Let The Feast Begin 

by Swati Ali

(Written for JetWings)

A traditional sadya in Kerala or the customary Maharashtrian pangat, the aay buro bhat inside a Bengali home or sizzling barbeque on a Goan beach, the wedding feast in India is as important as the presiding priest and probably just as sacrosanct. 

From the coconut offered to the groom for prosperity to the turmeric paste applied to a bride, the rice sprinkled on a couple to ward off evil and the ghee poured into the wedding fire as an offering to the Gods, an Indian wedding seems to revolve around food every step of the way. And why not? Food is the biggest draw and the primary reason most people even agree to dress up, pack a gift and make that trip to the wedding venue.

Hours fly by deliberating with chefs on the kind of food to be presented, the number of cuisines to be included. Days are spent tasting various selections in the search of that perfect paneer tikka or that faultless reshmi kabab. And be it a traditional feast or a new-age spread, the food at the venue will always be the most talked about element in the Indian wedding extravaganza.

In the melting pot of cultures that is India, no wedding can mimic the other, each culture bringing with it it’s unique rituals, an array of customs and of course, it’s very own kind of food.


The celebrations at a typical Maharashtrian nuptial begin with the Simant Pujan, when the groom and his family arrive at the bride’s house the night before the wedding, and are served kadhi-khichdi and sheera puri for dinner. Usually a late morning or afternoon affair, the wedding culminates in a long, languorous sit-down lunch with guests seated in pangats or panktis (long, parallel rows) either on floor rugs placed in front of low tables known as chowrangs or on regular chairs and tables.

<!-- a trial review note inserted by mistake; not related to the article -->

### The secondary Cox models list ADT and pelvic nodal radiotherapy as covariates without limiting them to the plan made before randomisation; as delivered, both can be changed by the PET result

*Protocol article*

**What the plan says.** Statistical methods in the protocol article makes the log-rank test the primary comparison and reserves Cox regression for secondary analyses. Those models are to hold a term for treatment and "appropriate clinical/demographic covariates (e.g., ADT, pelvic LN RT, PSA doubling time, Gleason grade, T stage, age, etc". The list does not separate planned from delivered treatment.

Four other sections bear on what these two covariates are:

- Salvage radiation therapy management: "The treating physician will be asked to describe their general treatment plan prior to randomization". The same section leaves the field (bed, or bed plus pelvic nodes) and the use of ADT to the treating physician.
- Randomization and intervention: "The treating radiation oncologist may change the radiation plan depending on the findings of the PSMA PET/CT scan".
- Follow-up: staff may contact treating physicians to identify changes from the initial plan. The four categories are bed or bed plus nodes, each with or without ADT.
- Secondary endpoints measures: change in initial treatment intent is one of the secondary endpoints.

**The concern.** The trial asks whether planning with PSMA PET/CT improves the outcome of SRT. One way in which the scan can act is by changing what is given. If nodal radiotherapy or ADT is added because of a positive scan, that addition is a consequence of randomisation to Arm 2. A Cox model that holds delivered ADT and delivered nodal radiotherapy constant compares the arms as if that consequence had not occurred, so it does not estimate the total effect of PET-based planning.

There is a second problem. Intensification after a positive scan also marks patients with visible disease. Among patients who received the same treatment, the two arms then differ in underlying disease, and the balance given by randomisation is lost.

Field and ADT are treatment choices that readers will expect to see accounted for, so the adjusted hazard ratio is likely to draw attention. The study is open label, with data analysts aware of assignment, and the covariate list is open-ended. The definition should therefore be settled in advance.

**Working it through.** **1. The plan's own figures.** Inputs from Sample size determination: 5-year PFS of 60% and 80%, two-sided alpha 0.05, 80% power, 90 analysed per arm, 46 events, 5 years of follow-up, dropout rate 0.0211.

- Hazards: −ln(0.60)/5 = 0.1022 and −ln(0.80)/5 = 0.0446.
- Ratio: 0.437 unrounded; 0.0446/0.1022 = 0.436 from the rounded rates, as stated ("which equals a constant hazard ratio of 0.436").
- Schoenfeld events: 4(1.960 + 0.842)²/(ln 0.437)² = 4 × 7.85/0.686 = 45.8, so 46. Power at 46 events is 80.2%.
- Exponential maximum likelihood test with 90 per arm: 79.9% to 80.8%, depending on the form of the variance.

The food is served on a silver thali with several vaatis (bowls) and is strictly vegetarian. The feast commences with salt and a lemon wedge, essential flavoring agents for any dish. This is followed up with polis or puris (golden puffed up balls made of wheat), batatachi bhaji (a spicy potato preparation), aluchi patal bhaji (made of colocassia leaves), green chutney, koshimbir (a crunchy salad made with cucumber and ground peanuts), amti (a type of lentil), varan-bhaat (hot, fragrant white rice with yellow dal, often eaten with a dash of salt, lemon and ghee) and masale bhaat (a spicy rice preparation). The food is washed down with taak or buttermilk or matha that is diluted buttermilk mixed with spices like ginger, salt and green chillies. Desserts include puran poli and shrikhand.

Waiters, who serve the food, are usually accompanied by relatives who have to carry out agraha – that is, insist the guests eat some more! A recent wedding in Pune offered guests the royal treatment with sofa chairs for individual seating, silver cutlery and rich, ghee-soaked puran polis accompanied with saffron-scented milk. Years later, guests still talk of the wedding with a faraway look in their eyes, the taste of the food still a happy memory.


A wedding in God’s Own Country can never be complete without the dazzle of a bride’s ornaments, the heady scent of fresh jasmine flowers and most importantly, the quintessential patta khana or banana leaf meal. The traditional wedding spread in Kerala called the sadya is a luncheon feast replete with more dishes than you can count on your fingers. A typical sadya could have anywhere between 14 to 28 items and zero cutlery. Eating with your hands is the norm and also the most practical approach.